Rabat - With more than 1.35 million tonnes of fish fished last year, Morocco ranks 17th among the 25 most important fish producing countries in the world.
Rabat – With more than 1.35 million tonnes of fish fished last year, Morocco ranks 17th among the 25 most important fish producing countries in the world.
Thanks to its two maritime facades on both the Atlantic Ocean and the Mediterranean, a coast that extends over 3,500 km and its 1.2 million sq km of coastal areas that are exceptionally rich in fish, Morocco is the top fish producer in Africa and the 17th largest producer in the world, according to Morocco’s Office National des Pêches (ONP-National Fishing Department).
The Kingdom, which is currently organizing the international fisheries fair ‘Halieutis’ (Feb. 15-19) in Agadir, is also the world’s top exporter of sardines, the source added.
The exclusive Moroccan economic zone is endowed with large and varied fishery resources, comprising around 500 species distributed along the country’s coastline, with small pelagic species accounting for the largest part of production (over 80% of all catches).
According to a report recently published by the Food and Agriculture Organization of the United Nations (FAO), Morocco counts around 110,000 fishermen and aquaculturists.
The same source adds that Moroccan fishermen fished more than 1.35 million tones last year, a number that places the Kingdom at the 17th position in the ranking of the most important fish producing countries in the world.
The fishing industry accounts for 58% of Morocco’s agro-food exports and 7% of its total exports. In 2015, the sector generated $1.59 billion in exports, according to the National Fisheries Office. And with a total catch exceeding 1 Million T, the fisheries sector accounts for 2-3% of Morocco’s GDP and generates 700,000 direct and indirect jobs.
Launched in 2009, the Halieutis Plan plans to increase the value of seafood exports to more than $3.1 billion by 2020. According to figures from the Foreign Exchange Office in 2016, exports of the agriculture and agro-food sectors recorded an increase of 5.1%, registering an additional gain of MAD 2.3 billion compared to 2015.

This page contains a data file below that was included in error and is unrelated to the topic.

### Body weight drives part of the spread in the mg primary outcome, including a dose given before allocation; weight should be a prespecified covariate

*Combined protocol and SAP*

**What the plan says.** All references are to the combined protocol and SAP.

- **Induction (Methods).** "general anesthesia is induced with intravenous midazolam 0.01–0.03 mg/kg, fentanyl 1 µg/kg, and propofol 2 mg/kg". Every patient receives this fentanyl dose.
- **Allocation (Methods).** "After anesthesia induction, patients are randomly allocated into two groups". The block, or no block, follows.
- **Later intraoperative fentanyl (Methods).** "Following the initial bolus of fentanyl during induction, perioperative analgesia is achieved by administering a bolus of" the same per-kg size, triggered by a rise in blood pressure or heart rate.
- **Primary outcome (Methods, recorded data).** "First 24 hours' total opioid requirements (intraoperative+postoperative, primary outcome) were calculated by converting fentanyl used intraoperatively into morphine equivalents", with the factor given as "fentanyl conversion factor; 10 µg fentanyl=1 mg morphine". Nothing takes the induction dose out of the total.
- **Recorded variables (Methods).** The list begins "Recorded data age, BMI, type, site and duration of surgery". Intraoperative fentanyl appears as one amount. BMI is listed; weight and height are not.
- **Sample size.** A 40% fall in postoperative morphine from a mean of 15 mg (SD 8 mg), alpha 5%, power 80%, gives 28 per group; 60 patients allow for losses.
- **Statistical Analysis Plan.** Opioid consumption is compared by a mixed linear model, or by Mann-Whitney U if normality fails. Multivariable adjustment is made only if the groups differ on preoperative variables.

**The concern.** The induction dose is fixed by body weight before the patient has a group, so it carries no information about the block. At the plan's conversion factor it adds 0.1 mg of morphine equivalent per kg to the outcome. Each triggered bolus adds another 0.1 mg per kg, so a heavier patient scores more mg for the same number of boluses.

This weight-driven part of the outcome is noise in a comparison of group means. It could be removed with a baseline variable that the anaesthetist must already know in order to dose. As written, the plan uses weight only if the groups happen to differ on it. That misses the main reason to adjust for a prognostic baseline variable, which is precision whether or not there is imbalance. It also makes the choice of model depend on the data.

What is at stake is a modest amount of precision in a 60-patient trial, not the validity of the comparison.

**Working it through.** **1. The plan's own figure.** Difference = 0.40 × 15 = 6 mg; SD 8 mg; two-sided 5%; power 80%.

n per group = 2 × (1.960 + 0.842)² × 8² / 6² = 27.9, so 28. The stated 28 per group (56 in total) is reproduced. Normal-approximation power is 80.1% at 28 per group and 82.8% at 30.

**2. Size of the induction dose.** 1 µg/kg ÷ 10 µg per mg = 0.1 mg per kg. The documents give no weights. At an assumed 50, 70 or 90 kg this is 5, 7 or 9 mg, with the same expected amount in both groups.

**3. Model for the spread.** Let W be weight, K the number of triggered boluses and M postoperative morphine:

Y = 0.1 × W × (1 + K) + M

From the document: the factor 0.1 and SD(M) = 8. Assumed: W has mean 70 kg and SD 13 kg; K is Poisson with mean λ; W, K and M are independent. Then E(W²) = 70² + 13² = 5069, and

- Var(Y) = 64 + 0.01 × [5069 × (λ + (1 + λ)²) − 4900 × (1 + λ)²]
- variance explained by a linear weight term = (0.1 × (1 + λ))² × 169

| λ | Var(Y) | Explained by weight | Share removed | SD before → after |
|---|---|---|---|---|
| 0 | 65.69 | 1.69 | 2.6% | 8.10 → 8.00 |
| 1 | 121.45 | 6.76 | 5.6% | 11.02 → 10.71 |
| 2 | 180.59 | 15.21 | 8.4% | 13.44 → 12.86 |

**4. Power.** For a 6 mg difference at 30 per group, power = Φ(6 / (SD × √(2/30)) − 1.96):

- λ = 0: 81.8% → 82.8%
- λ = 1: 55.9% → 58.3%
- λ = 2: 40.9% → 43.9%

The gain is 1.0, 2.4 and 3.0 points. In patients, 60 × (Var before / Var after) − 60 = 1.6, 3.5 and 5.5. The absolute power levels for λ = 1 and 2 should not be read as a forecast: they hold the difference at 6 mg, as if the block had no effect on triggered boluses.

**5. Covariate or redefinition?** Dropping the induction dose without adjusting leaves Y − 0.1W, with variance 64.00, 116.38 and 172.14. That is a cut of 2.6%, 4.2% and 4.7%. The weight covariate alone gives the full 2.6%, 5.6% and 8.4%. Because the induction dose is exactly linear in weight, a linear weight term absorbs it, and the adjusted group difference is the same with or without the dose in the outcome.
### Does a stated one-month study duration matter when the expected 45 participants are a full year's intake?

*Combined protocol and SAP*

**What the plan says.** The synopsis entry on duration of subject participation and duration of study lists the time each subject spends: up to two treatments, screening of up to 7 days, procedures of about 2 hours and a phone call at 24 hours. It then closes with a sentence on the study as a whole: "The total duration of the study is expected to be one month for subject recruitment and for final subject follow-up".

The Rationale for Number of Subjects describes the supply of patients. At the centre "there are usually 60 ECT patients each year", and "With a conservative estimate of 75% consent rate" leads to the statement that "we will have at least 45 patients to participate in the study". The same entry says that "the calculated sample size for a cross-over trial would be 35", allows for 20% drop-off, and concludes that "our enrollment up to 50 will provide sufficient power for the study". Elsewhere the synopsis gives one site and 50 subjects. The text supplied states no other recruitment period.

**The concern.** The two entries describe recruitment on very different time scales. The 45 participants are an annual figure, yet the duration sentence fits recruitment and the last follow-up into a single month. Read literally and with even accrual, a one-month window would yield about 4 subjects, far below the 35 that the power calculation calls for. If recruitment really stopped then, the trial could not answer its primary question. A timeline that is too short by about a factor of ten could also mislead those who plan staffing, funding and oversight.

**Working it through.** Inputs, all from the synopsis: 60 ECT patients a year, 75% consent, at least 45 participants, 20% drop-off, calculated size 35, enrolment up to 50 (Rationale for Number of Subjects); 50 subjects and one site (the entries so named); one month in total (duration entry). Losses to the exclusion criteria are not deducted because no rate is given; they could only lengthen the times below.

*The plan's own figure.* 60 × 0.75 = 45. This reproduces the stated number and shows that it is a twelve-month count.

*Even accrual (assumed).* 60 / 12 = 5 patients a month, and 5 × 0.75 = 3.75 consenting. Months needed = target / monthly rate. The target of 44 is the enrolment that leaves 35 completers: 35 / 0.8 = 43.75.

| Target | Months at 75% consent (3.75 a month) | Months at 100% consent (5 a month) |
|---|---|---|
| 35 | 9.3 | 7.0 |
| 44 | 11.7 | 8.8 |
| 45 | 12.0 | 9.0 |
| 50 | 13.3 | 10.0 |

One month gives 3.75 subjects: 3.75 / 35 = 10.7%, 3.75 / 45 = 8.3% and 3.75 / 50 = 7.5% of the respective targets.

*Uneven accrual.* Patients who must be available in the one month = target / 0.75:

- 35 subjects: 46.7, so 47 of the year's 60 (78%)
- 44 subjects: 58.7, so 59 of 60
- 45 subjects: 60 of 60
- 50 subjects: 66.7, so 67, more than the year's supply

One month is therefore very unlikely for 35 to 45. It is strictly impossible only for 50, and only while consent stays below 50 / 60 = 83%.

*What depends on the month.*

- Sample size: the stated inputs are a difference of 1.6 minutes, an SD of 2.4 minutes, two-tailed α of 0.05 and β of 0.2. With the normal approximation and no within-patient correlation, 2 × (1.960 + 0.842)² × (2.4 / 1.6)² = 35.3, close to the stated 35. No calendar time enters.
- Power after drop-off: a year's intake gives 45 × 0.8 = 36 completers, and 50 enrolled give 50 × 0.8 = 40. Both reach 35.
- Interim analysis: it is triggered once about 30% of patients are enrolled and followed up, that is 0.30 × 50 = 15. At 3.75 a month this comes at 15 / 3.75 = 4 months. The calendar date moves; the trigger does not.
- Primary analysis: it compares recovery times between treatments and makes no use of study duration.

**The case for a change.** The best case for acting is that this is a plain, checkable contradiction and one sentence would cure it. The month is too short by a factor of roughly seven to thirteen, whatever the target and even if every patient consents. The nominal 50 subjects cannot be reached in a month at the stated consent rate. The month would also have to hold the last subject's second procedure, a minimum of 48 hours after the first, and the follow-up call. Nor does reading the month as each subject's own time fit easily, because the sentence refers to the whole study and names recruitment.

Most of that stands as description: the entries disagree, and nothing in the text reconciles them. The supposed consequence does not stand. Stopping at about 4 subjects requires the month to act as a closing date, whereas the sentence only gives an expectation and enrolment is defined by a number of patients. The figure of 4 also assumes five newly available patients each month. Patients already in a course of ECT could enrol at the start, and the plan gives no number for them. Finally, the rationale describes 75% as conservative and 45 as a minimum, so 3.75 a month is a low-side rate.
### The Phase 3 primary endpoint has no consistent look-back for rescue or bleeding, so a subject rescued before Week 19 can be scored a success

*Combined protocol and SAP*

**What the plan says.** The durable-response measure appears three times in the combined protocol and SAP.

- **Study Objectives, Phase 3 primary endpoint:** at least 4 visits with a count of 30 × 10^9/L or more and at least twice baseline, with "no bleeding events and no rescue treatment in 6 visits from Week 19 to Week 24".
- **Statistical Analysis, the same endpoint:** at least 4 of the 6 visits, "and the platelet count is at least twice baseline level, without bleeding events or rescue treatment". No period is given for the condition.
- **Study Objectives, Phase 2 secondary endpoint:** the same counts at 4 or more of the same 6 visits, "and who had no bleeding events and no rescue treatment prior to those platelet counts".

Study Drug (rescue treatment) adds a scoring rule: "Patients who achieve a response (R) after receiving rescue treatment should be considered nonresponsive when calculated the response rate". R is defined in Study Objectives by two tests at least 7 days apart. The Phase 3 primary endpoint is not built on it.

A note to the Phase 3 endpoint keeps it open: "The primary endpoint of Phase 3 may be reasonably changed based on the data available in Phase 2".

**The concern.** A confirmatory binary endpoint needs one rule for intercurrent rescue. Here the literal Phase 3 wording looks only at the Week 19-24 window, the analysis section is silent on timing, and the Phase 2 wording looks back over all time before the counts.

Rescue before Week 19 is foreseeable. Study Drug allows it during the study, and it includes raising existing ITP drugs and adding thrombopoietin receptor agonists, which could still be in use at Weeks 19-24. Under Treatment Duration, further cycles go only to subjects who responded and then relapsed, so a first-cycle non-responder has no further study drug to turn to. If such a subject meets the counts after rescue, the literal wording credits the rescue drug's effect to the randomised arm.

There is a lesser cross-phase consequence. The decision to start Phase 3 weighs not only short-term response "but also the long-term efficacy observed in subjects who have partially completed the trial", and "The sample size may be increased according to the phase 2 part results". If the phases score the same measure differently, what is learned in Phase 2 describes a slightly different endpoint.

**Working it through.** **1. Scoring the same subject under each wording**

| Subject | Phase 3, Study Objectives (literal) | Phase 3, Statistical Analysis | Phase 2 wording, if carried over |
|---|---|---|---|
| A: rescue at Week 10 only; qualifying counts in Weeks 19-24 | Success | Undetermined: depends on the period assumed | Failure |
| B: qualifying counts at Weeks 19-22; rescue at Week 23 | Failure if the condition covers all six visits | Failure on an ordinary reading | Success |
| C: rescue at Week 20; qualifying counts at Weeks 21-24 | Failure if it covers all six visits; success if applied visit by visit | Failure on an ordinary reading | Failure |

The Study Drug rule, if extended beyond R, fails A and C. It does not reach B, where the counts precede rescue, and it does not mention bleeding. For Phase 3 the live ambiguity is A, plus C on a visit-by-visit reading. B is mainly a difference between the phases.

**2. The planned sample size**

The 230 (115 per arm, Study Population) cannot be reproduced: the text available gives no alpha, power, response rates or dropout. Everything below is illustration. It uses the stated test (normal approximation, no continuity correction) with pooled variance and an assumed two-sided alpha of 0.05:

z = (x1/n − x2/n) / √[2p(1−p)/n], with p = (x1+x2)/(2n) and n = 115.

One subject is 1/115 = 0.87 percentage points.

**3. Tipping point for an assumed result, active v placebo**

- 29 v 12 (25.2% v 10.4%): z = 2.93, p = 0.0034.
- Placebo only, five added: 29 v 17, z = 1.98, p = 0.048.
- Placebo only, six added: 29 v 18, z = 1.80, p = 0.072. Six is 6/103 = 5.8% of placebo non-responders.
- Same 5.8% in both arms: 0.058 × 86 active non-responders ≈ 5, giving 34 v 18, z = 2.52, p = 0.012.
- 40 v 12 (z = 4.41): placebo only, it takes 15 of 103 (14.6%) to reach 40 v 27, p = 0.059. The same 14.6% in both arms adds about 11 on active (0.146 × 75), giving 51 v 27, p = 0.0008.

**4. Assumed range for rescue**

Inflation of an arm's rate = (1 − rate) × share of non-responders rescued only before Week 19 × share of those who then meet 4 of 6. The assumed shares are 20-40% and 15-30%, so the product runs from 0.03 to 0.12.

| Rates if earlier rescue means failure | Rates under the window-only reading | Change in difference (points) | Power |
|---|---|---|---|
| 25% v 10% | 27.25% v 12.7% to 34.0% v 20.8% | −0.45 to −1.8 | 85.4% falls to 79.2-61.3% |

This increase is explained by the growth in shipments of products of the food industry by 5.7%, registering an additional revenue of MAD 1.4 billion, and a similar growth in fishery and aquaculture products by 24.2%, a gain of MAD 900 million.
According to the Foreign Exchange Office, in 2016 fisheries and aquaculture generated an export receipt of MAD 4.76 billion against MAD 3.83 billion in 2015, an overall increase of MAD 926 million.
The International Trade Center (ITC) disclosed in a statement that despite the important domestic consumption of sea products, domestic production is largely in surplus and supplies various international markets with the main species, in particular small canned and frozen pelagic fish (sardines) and their by-products , cephalopods (octopus) and crustaceans (shrimps), produced in the country.
According to the ITC, 8 countries to which Morocco exports are Spain, France, Italy, Germany, Portugal, the United States, the United Kingdom and Belgium. Spain alone imports more than 1.97 million tonnes in seafood products, 77.500 tonnes of which comes from Morocco.